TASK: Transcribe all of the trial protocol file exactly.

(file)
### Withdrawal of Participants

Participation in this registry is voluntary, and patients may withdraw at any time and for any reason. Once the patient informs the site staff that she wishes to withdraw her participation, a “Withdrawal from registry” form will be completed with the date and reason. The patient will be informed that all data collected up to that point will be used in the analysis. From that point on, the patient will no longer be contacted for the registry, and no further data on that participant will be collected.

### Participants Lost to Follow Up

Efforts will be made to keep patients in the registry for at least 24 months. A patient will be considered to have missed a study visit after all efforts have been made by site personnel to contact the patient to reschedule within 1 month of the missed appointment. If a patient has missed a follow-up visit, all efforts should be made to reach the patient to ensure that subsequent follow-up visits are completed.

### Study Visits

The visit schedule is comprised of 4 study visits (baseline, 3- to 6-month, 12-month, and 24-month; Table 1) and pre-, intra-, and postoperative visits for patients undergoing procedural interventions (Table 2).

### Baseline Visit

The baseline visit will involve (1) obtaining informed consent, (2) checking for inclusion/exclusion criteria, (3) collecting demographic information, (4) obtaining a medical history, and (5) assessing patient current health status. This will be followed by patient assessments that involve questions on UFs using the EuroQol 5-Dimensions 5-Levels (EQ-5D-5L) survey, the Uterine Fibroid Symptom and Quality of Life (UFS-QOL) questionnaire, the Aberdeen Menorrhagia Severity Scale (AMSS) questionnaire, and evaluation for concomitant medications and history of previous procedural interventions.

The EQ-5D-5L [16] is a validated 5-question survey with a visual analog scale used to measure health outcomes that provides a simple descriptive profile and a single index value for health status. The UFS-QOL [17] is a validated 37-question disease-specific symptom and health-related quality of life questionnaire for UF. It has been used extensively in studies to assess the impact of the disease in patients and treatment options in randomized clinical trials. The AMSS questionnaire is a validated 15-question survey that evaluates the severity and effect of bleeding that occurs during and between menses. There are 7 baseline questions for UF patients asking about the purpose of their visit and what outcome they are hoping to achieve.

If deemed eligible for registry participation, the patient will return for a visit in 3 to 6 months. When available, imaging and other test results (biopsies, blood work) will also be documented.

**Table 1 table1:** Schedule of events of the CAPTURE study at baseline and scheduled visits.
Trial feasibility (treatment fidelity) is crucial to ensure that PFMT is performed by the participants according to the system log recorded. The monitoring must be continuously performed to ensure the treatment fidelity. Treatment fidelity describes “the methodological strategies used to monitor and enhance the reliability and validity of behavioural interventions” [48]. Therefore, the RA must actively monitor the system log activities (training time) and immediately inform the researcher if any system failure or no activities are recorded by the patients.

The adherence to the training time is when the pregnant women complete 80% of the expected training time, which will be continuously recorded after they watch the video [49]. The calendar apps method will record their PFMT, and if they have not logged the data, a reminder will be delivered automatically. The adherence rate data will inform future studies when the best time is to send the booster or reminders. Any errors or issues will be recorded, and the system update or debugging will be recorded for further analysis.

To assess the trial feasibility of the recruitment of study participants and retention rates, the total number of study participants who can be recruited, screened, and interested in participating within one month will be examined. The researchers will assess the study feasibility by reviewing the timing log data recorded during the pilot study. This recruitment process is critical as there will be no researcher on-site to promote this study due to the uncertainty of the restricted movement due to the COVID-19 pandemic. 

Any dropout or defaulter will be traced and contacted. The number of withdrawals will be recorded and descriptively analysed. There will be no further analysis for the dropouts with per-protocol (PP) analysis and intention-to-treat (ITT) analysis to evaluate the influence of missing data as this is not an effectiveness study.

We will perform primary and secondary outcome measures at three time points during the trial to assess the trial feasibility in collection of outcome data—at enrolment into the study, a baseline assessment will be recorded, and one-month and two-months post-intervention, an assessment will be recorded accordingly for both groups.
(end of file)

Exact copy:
### Withdrawal of Participants

Participation in this registry is voluntary, and patients may withdraw at any time and for any reason. Once the patient informs the site staff that she wishes to withdraw her participation, a “Withdrawal from registry” form will be completed with the date and reason. The patient will be informed that all data collected up to that point will be used in the analysis. From that point on, the patient will no longer be contacted for the registry, and no further data on that participant will be collected.

### Participants Lost to Follow Up

Efforts will be made to keep patients in the registry for at least 24 months. A patient will be considered to have missed a study visit after all efforts have been made by site personnel to contact the patient to reschedule within 1 month of the missed appointment. If a patient has missed a follow-up visit, all efforts should be made to reach the patient to ensure that subsequent follow-up visits are completed.

### Study Visits

The visit schedule is comprised of 4 study visits (baseline, 3- to 6-month, 12-month, and 24-month; Table 1) and pre-, intra-, and postoperative visits for patients undergoing procedural interventions (Table 2).

### Baseline Visit

The baseline visit will involve (1) obtaining informed consent, (2) checking for inclusion/exclusion criteria, (3) collecting demographic information, (4) obtaining a medical history, and (5) assessing patient current health status. This will be followed by patient assessments that involve questions on UFs using the EuroQol 5-Dimensions 5-Levels (EQ-5D-5L) survey, the Uterine Fibroid Symptom and Quality of Life (UFS-QOL) questionnaire, the Aberdeen Menorrhagia Severity Scale (AMSS) questionnaire, and evaluation for concomitant medications and history of previous procedural interventions.

The EQ-5D-5L [16] is a validated 5-question survey with a visual analog scale used to measure health outcomes that provides a simple descriptive profile and a single index value for health status. The UFS-QOL [17] is a validated 37-question disease-specific symptom and health-related quality of life questionnaire for UF. It has been used extensively in studies to assess the impact of the disease in patients and treatment options in randomized clinical trials. The AMSS questionnaire is a validated 15-question survey that evaluates the severity and effect of bleeding that occurs during and between menses. There are 7 baseline questions for UF patients asking about the purpose of their visit and what outcome they are hoping to achieve.

If deemed eligible for registry participation, the patient will return for a visit in 3 to 6 months. When available, imaging and other test results (biopsies, blood work) will also be documented.

**Table 1 table1:** Schedule of events of the CAPTURE study at baseline and scheduled visits.
Trial feasibility (treatment fidelity) is crucial to ensure that PFMT is performed by the participants according to the system log recorded. The monitoring must be continuously performed to ensure the treatment fidelity. Treatment fidelity describes “the methodological strategies used to monitor and enhance the reliability and validity of behavioural interventions” [48]. Therefore, the RA must actively monitor the system log activities (training time) and immediately inform the researcher if any system failure or no activities are recorded by the patients.

The adherence to the training time is when the pregnant women complete 80% of the expected training time, which will be continuously recorded after they watch the video [49]. The calendar apps method will record their PFMT, and if they have not logged the data, a reminder will be delivered automatically. The adherence rate data will inform future studies when the best time is to send the booster or reminders. Any errors or issues will be recorded, and the system update or debugging will be recorded for further analysis.

To assess the trial feasibility of the recruitment of study participants and retention rates, the total number of study participants who can be recruited, screened, and interested in participating within one month will be examined. The researchers will assess the study feasibility by reviewing the timing log data recorded during the pilot study. This recruitment process is critical as there will be no researcher on-site to promote this study due to the uncertainty of the restricted movement due to the COVID-19 pandemic. 

Any dropout or defaulter will be traced and contacted. The number of withdrawals will be recorded and descriptively analysed. There will be no further analysis for the dropouts with per-protocol (PP) analysis and intention-to-treat (ITT) analysis to evaluate the influence of missing data as this is not an effectiveness study.

We will perform primary and secondary outcome measures at three time points during the trial to assess the trial feasibility in collection of outcome data—at enrolment into the study, a baseline assessment will be recorded, and one-month and two-months post-intervention, an assessment will be recorded accordingly for both groups.